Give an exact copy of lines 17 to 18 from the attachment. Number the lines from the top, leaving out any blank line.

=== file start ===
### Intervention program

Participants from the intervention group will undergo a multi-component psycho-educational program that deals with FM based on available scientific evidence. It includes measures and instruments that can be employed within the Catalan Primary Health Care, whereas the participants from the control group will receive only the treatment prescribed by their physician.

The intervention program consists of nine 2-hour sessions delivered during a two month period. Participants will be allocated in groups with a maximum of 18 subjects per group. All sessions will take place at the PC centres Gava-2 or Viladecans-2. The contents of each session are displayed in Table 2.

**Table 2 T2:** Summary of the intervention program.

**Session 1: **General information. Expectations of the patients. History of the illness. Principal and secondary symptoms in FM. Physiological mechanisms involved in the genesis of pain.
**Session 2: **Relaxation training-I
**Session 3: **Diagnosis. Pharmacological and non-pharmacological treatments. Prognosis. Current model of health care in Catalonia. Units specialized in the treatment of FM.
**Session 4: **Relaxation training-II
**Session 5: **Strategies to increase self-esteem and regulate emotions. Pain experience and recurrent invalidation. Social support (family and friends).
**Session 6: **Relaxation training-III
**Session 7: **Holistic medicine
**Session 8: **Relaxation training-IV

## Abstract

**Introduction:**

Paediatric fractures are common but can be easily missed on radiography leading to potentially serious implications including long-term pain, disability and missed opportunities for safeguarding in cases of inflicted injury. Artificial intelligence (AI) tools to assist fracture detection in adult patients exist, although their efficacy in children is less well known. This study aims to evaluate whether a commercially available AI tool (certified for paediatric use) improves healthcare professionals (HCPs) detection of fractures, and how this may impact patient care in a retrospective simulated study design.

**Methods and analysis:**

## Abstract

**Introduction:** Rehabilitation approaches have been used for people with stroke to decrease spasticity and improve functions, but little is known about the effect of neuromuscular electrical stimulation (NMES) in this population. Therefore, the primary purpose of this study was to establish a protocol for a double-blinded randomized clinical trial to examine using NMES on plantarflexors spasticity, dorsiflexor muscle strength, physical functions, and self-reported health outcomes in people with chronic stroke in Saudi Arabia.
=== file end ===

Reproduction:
## Abstract

**Introduction:** Rehabilitation approaches have been used for people with stroke to decrease spasticity and improve functions, but little is known about the effect of neuromuscular electrical stimulation (NMES) in this population. Therefore, the primary purpose of this study was to establish a protocol for a double-blinded randomized clinical trial to examine using NMES on plantarflexors spasticity, dorsiflexor muscle strength, physical functions, and self-reported health outcomes in people with chronic stroke in Saudi Arabia.